Ayers, Whitlow & Dressler

The Personal Injury, Worker’s Compensation and Social Security Disability Group of Sellers, Ayers, Dortch and Lyons.

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Advice on how to improve your Social Security Disability odds

The decision to apply for disability benefits is not one made lightly. Many applicants submit their paperwork to the Social Security Administration only after they have repeatedly tried to continue their careers, hold onto jobs and earn needed paychecks despite a disabling medical condition. For them, the application often feels as if they have lost a battle they would have much rather won.

For many applicants, completing the SSDI paperwork is itself a struggle. Their physical or psychological disabilities make an already daunting process appear insurmountable. That is one reason many people submit incomplete applications -- one of the most common reasons for denial of an initial SSDI application, a recent news article points out.

The article says there are conflicting theories about when it is best to file an SSDI application. Some insist that it is best to file as soon as you can no longer work. Others believe it's best to wait until you have been unemployed for a year and others suggest a compromise is best, urging applicants to submit their paperwork three to four months after they lose their job.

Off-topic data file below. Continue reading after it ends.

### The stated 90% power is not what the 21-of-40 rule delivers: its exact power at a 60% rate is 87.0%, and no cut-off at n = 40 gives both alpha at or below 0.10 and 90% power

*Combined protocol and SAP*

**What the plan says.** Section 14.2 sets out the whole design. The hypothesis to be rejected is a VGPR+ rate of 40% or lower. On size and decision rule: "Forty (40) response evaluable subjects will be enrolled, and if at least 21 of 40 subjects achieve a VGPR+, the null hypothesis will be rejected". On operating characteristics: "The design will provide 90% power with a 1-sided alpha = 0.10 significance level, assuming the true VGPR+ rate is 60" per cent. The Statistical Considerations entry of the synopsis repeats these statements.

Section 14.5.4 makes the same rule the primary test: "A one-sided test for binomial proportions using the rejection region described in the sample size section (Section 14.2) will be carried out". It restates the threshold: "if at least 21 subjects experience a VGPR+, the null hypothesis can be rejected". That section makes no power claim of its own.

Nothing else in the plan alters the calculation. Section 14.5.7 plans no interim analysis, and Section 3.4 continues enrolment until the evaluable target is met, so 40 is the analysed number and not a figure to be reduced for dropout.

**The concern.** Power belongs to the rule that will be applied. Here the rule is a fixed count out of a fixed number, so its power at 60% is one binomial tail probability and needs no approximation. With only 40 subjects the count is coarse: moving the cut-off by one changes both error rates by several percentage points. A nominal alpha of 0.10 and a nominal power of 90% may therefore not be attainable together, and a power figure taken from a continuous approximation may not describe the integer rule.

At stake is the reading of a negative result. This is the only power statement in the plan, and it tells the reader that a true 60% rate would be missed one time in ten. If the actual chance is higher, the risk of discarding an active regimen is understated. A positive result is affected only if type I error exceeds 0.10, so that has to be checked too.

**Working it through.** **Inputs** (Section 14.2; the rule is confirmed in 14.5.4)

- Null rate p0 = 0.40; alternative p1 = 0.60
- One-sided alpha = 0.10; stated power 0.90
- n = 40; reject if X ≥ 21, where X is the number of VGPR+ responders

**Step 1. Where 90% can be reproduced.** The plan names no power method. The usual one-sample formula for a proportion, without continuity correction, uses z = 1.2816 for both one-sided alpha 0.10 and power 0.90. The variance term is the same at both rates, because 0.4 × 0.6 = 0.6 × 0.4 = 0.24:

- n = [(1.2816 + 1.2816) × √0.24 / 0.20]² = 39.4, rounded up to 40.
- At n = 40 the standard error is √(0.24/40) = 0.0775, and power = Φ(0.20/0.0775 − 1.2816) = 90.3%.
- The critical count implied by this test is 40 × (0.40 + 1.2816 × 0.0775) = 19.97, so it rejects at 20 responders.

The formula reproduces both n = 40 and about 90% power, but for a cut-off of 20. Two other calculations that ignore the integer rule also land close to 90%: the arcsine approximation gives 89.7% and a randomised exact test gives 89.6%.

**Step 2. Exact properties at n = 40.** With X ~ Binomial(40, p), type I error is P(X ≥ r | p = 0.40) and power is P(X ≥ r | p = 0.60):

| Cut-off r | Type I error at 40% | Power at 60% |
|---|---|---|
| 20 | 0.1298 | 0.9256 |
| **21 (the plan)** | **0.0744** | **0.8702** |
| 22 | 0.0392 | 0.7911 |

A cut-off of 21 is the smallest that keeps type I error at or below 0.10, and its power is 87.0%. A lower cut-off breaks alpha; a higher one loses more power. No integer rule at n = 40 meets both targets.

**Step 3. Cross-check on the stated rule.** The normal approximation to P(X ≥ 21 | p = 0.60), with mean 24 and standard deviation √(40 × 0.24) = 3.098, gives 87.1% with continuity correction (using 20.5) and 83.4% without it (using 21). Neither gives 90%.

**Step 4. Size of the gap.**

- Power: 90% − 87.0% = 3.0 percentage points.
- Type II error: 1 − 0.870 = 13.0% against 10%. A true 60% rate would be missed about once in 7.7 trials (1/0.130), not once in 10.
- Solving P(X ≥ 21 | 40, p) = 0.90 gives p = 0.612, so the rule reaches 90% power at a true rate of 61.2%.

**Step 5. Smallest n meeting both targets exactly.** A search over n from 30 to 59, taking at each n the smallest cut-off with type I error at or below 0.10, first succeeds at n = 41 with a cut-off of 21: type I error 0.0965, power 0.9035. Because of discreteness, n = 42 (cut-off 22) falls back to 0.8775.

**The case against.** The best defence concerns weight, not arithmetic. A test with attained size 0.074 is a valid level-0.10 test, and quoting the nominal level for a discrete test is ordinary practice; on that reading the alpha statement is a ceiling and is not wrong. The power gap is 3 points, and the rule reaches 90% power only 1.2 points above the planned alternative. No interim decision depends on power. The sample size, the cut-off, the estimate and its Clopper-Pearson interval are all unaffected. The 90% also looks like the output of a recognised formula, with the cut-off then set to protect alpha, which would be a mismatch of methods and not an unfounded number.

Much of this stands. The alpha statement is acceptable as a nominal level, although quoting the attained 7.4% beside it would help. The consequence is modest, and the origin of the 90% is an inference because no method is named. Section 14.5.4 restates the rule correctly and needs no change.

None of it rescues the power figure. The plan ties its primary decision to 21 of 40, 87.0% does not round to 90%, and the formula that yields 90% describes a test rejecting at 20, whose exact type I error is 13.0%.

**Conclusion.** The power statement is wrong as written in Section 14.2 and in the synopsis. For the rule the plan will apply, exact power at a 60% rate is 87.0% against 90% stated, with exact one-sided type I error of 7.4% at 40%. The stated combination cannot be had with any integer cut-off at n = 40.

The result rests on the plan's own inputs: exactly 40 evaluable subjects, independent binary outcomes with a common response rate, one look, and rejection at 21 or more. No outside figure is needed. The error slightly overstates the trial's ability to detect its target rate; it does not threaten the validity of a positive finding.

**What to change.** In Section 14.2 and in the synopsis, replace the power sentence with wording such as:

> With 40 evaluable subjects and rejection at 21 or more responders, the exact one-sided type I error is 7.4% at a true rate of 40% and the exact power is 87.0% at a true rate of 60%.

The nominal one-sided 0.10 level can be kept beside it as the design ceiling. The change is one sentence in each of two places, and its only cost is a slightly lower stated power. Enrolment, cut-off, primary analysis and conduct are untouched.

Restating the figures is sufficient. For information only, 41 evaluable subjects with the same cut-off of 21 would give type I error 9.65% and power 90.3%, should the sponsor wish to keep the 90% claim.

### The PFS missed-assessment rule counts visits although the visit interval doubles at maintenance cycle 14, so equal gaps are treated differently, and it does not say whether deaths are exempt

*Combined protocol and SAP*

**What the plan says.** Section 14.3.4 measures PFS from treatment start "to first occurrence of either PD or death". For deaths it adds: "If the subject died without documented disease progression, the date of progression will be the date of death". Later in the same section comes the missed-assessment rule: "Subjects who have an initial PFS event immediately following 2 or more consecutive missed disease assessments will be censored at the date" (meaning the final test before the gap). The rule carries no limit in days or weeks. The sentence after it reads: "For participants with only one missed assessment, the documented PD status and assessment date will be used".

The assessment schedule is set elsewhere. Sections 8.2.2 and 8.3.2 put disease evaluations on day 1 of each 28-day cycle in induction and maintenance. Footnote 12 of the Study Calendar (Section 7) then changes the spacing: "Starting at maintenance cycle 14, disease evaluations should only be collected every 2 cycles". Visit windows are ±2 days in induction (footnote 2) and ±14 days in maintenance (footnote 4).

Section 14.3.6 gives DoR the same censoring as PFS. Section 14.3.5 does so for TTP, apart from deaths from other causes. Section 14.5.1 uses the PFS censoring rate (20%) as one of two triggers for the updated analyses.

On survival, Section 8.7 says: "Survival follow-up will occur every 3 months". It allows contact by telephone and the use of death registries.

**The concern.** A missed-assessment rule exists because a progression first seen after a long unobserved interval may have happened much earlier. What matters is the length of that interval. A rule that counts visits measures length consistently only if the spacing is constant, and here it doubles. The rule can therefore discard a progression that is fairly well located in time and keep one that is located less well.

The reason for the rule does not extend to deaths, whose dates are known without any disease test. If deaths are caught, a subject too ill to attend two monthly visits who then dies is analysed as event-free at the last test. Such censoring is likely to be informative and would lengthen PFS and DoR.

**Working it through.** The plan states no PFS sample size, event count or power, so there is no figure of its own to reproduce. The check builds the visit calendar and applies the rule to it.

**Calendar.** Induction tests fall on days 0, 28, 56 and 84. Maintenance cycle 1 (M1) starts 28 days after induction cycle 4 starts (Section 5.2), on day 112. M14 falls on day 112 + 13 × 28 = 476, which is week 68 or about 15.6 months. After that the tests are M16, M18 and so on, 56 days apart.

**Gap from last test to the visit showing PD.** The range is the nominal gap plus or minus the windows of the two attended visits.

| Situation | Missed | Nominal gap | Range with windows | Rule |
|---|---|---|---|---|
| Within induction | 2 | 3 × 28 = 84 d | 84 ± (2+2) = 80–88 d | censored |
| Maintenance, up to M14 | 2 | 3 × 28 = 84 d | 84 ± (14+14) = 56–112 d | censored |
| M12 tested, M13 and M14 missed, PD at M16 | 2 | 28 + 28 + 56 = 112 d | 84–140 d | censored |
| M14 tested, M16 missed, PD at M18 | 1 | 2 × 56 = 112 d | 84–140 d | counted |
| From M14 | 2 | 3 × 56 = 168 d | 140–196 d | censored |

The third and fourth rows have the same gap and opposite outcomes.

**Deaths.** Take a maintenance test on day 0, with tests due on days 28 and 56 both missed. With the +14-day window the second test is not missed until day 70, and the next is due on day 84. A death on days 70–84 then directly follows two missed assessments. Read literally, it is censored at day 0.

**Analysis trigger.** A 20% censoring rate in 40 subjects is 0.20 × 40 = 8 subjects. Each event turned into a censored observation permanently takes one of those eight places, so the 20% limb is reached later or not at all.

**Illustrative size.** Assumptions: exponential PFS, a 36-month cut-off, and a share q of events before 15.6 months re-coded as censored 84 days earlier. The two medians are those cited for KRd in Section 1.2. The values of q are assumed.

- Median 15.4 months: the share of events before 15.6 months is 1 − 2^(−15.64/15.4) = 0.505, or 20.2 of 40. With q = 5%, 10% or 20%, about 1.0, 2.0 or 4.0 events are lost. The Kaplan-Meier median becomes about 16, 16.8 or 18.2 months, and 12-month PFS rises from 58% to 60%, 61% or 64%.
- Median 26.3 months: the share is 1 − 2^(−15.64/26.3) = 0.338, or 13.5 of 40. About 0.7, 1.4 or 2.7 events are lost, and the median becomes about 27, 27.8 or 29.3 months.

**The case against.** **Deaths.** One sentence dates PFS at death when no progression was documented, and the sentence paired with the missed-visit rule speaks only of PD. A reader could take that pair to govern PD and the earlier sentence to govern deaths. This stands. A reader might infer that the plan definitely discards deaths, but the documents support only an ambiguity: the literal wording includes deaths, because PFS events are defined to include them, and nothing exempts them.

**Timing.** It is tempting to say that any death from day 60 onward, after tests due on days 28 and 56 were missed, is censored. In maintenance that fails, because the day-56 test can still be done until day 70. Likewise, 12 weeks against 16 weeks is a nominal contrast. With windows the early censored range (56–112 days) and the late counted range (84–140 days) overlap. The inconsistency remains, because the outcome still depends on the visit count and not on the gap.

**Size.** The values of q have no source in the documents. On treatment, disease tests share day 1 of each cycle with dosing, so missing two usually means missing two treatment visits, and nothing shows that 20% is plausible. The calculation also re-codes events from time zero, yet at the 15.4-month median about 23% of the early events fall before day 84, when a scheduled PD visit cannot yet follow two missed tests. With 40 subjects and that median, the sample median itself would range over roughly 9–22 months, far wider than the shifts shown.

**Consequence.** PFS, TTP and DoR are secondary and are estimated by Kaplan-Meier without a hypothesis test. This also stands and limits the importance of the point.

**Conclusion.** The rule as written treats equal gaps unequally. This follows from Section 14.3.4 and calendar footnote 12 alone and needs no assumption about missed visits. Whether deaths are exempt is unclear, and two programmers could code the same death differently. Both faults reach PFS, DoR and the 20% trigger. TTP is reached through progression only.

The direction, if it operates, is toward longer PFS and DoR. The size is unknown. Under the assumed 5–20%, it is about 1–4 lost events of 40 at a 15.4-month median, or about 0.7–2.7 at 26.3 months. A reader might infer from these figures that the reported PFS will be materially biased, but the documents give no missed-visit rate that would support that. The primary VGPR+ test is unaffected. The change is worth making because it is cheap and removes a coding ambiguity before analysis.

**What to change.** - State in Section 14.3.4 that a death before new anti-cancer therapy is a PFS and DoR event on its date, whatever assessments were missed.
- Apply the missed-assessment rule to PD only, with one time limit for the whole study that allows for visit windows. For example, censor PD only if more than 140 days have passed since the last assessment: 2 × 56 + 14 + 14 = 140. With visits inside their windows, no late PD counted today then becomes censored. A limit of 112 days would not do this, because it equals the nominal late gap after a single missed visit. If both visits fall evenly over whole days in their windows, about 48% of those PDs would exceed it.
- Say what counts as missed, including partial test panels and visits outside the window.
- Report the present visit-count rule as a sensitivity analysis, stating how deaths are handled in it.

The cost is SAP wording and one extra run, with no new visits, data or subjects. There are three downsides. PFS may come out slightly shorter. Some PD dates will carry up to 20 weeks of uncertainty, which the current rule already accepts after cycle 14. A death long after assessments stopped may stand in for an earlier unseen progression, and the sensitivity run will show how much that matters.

Regardless of when you file, everyone is agreed on at least one thing: the wait to hear back from the Social Security Administration is going to be a long one. The initial wait will likely take from three to six months, the article says, while the wait for news of how your appeal went will take much longer.

Another piece of advice: "consider hiring an attorney." A Charlotte lawyer experienced in SSDI appeals will review your paperwork to determine if any records or medical information should be added. The lawyer knows how to obtain needed doctors' reports so that your application contains all needed data.

An SSDI attorney also understands how to effectively present your claim to the administrative law judge who will preside over your hearing. Contact the law office of Ayers, Whitlow & Dressler for more information.

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